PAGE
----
LEXINGTON, Ky (Aug. 15, 2019) – In 2018, Greta Wright and her husband Tim received two surprises. The first surprise was finding out she was pregnant with their second child. The second, less joyous surprise was that Greta had a rare auto-immune disease called Sjogren's Syndrome, and it could be fatal to her unborn son.
"Needless to say, we were frightened and felt completely defenseless," said Greta.
Sjogren's Syndrome is an autoimmune disease that attacks the glands that make tears and saliva. It's a rare disease – affecting somewhere between five and 40 people out of 100,000. During pregnancy, certain proteins in the mother's blood can cross the placenta and damage certain organs in the fetus - the heart is especially susceptible. In a condition known as fetal heart block, the baby's heartbeat can slow to a dangerously low rate or even stop completely.
"The fetal heart is at risk to be affected, especially the nerve wiring system, which might lead to fetal heart block," said Dr. Majd Makhoul, pediatric cardiologist in Kentucky Children's Hospital Congenital Heart Clinic. "If this happens, the heart top and lower chambers don’t communicate with each other and that leads to decreased cardiac function and heart failure. This can lead to serious fetal complications and sometimes fetal death."
"One to three percent of women with Sjogren's will have babies affected with this electrical condition," said Dr. Wendy Hansen, an obstetrician in UK HealthCare's Department of Maternal-Fetal Medicine and chair of the Department of Obstetrics and Gynecology. "Although Sjogren’s was a new diagnosis, she could have had when she was pregnant with her first child and she simply didn’t know."
In order to ensure a safe pregnancy, Makhoul collaborated closely with Hansen. Though Sjogren's Syndrome is rare, the UK fetal cardiology team applied for a grant from the National Institutes of Health to participate in a large-scale national study of fetal heart block. The goal of the study is to better understand the risks and causes, and to find medical interventions that can reverse fetal heart block if caught early enough.
Traditionally, pregnant women with Sjogren's have weekly appointments with fetal cardiologists to assess for fetal heart block during the critical period of pregnancy. The problem with this approach is that complete fetal heart block can develop in as little as 24 hours, and it could be days before the next assessment appointment. There is no effective treatment for complete fetal heart block, however some medications can reverse fetal heart block, but only in the early stages.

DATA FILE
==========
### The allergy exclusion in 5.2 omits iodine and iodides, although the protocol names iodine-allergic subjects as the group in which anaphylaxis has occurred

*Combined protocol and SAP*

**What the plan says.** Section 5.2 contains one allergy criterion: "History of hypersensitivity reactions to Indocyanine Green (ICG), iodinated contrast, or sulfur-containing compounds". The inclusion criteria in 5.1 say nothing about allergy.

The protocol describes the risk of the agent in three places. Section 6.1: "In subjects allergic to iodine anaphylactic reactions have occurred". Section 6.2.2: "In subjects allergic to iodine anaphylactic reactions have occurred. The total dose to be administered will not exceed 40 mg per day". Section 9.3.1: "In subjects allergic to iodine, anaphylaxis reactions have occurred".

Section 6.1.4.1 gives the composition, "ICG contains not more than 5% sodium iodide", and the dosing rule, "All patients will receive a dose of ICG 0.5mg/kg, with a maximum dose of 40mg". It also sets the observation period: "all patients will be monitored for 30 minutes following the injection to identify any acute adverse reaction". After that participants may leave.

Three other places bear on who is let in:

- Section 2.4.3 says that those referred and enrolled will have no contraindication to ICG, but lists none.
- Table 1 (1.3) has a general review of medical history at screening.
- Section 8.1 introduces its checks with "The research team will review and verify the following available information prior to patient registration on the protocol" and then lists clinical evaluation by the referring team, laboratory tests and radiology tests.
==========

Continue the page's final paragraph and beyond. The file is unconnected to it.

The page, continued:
Greta was advised by Hansen to use an FDA-approved home Doppler machine two to three times a day to listen to the fetal heartbeat. Using sound clips of both normal and abnormal heartbeat as reference, Greta could send recordings from her home Doppler to both Makhoul and Hansen if she had questions about the regularity of the heartbeat. On one occasion, an irregular heartbeat concerned Makhoul enough that he advised Greta to come to the hospital where she was proactively treated as if the baby was affected by the Sjogren's. Less than 12 hours later, the baby's heartbeat stabilized and stayed normal throughout the rest of the pregnancy.
"Greta would come into each visit with a list of questions and articles she had read, makes me smile when I think about it," said Hansen. "Her and Tim's openness, sense of humor, positivity and great communication were their defining qualities."
In April of 2019, Greta and Tim's son Asa was born healthy with no complications. Makhoul attributes Asa's strong start to his dedicated and conscientious parents.
"Greta and Tim made our job easy by asking the right questions from early on and being deeply engaged at every step of the process," said Makhoul. "They were appropriately concerned and anxious at times but approached the situation with the right attitude and maximized their chance of having a healthy baby by adhering to our recommendations to the letter."
"Doctors Makhoul and Hansen made what could have been a horrible experience a great one," said Greta. "We felt like we were part of the UK family. We also knew that we didn’t have to worry about two separate teams of doctors – the Maternal-Fetal Medicine and the Pediatric Congenital Heart Clinic – communicating with each other as we saw it happening proactively every day."
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